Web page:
Gabourey Sidibe was 8 years old when she discovered her father had a second family. Her mother, a New York City subway performer and singer, had no idea, either.
Sidibe addresses the relationship with her parents, and how their influence shaped her, in her new autobiography “This Is Just My Face.” The Academy Award-nominated actress best known for her roles as Precious in the movie “Precious” and Becky on the FOX show “Empire,” discussed her book and personal relationships while visiting SJC Brooklyn as part of the Brooklyn Voices series.
“My father is a Senegalese man. In Senegal, men tend to have more than one wife at a time. They don’t do that as much in America,” she said, generating an uproar of laughter from the audience.
“And so my father’s first wife is my mom, who’s American, and his second wife is Senegalese, like him. He married her when I was 5. But my family didn’t know until I was 8. So there was some overlap. I wrote about this because it was the dissolving of my parents marriage.”
The act of writing started out small. Sidibe was working on an essay about confidence, when she discovered the exercise was serving a more therapeutic purpose than she had realized. For Sidibe, who struggled with depression for most of her adult life, putting her fingers to the keyboard was welcomed medicine.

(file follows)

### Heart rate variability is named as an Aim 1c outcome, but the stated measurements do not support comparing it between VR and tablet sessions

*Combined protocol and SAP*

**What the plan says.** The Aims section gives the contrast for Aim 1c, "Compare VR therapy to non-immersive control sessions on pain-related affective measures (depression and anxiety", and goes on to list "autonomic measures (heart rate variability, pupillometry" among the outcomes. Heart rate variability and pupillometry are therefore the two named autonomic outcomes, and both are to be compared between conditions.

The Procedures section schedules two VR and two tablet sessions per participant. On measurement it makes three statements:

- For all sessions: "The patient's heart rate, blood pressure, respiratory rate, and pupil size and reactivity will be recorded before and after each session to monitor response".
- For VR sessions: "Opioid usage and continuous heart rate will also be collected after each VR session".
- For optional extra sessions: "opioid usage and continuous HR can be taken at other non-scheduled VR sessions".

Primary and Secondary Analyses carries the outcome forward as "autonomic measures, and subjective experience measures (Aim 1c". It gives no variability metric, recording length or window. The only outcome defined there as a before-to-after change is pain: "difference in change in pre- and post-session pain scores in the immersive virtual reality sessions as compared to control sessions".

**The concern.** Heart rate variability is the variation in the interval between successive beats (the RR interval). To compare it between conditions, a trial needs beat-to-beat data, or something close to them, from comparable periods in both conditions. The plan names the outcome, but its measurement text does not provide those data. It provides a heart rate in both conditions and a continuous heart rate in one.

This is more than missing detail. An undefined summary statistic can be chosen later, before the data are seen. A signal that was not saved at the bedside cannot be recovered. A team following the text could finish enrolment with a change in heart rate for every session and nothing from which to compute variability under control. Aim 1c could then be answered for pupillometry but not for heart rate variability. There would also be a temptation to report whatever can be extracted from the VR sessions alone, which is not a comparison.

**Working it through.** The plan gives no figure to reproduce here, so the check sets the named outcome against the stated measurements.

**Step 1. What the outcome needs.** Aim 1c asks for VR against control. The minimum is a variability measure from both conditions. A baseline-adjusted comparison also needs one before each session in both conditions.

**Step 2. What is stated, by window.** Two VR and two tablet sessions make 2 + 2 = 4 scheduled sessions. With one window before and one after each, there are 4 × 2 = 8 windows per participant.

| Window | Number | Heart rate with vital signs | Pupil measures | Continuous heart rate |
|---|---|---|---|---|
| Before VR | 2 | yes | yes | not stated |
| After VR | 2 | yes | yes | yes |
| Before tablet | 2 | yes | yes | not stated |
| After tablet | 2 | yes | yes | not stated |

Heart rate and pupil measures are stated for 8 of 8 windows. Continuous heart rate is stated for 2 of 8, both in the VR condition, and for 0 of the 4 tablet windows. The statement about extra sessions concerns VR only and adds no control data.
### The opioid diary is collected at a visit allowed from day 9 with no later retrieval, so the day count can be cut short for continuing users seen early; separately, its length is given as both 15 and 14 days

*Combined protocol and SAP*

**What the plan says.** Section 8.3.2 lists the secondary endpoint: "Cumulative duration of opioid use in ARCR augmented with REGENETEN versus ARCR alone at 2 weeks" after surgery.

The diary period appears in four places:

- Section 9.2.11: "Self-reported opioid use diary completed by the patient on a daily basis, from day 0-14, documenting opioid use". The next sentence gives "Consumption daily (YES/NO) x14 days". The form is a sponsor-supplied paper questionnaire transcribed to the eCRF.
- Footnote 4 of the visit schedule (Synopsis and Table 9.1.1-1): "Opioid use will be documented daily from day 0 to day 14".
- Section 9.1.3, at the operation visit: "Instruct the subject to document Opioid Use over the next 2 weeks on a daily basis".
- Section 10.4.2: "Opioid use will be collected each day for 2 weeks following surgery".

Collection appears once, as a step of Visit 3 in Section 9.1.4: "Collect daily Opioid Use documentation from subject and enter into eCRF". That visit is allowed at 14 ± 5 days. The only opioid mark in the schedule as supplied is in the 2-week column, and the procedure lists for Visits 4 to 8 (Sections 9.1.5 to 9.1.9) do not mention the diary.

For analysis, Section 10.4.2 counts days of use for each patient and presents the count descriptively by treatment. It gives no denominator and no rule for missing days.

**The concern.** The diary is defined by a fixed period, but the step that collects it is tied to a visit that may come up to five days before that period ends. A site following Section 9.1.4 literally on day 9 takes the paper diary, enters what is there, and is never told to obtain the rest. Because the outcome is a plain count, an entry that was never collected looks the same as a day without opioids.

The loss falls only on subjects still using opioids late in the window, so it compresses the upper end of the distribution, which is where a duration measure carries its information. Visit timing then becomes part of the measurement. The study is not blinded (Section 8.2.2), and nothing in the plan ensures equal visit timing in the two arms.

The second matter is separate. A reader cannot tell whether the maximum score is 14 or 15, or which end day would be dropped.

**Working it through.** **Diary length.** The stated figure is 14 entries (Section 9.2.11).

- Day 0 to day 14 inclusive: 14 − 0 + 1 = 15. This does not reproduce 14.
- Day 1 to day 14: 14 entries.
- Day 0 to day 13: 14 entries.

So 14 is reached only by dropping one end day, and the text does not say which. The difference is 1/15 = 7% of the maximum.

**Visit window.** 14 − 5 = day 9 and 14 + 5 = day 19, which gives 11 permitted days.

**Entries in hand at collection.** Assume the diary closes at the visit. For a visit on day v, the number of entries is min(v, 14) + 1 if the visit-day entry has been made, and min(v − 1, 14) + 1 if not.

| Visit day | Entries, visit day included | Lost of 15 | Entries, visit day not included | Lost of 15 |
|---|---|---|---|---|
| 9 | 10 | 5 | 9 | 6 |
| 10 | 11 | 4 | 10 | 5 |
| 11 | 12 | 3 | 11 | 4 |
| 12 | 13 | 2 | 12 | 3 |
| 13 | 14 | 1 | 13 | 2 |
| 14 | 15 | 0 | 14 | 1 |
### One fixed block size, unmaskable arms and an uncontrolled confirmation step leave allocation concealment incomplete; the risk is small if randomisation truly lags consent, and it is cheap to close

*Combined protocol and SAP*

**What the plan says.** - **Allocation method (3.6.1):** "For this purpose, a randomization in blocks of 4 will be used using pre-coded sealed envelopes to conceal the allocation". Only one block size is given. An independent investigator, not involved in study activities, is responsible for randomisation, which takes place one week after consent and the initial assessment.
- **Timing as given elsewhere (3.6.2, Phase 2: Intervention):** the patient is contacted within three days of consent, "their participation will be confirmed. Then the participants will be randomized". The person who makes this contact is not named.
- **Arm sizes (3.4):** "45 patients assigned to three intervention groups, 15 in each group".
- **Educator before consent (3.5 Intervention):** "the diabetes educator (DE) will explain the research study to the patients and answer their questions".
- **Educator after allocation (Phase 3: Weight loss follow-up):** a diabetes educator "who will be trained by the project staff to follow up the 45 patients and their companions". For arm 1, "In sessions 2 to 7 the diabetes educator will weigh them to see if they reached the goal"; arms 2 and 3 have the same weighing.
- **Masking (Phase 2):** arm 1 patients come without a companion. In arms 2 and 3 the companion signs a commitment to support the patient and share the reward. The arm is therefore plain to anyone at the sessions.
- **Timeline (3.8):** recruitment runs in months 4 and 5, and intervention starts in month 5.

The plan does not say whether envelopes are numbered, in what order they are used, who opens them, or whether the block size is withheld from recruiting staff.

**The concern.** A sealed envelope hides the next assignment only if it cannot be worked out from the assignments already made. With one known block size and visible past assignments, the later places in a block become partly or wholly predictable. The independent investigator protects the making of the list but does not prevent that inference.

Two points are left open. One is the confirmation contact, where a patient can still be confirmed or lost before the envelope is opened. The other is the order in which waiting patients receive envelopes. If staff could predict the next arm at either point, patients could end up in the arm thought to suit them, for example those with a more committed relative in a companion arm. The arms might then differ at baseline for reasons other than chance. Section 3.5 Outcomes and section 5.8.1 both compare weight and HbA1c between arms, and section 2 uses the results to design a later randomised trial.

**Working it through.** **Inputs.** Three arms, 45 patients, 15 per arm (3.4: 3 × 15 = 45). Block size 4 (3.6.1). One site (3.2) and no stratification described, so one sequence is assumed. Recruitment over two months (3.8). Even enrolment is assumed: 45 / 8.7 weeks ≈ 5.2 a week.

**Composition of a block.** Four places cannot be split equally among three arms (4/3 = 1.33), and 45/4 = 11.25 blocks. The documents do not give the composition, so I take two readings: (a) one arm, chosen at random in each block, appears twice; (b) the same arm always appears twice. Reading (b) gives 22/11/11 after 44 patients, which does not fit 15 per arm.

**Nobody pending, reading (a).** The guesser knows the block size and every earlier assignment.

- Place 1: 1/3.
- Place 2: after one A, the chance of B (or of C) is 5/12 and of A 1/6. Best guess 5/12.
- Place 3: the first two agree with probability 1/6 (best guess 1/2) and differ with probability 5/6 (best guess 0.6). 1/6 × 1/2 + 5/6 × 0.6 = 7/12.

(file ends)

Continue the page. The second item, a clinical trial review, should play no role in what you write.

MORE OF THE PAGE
“I wrote an essay about how upset I am when I’m asked about my confidence,” said Sidibe, who recently lost a significant amount of weight and was undiagnosed with diabetes. “People think they’re saying ‘How are you so confident?’ What they’re really saying is ‘How are YOU so confident?’ as if I’m not supposed to be.
I wrote things that bothered me, so that by the last sentence of the chapter I would feel better. And absolved from whatever hurt or emotions are going on with me.”
“I started to write about my frustration with this and I realized that I felt so alleviated while writing the last sentence than I did writing the first. My psyche was at work, and it was getting better. And that’s what I did with this book. I wrote things that bothered me so that by the last sentence of the chapter I would feel better. And absolved from whatever hurt or emotions are going on with me.”
From her early career as a phone sex operator to her breakthrough role 10 years ago as Precious, Sidibe relayed her life experience to the Tuohy Auditorium as a Brooklyn-born success story. Now, transitioning to film making as well, Sidibe began the evening by debuting a trailer for her directorial debut, “The Tale of Four” a multi-layered story inspired by Nina Simone’s “Four Women.”
“The most important thing to me is to know that I’m seen. And not in the famous way. I want to know that you understand who I am. I want to know that you can see me. And writing the book has given me the gift of seeing my father.”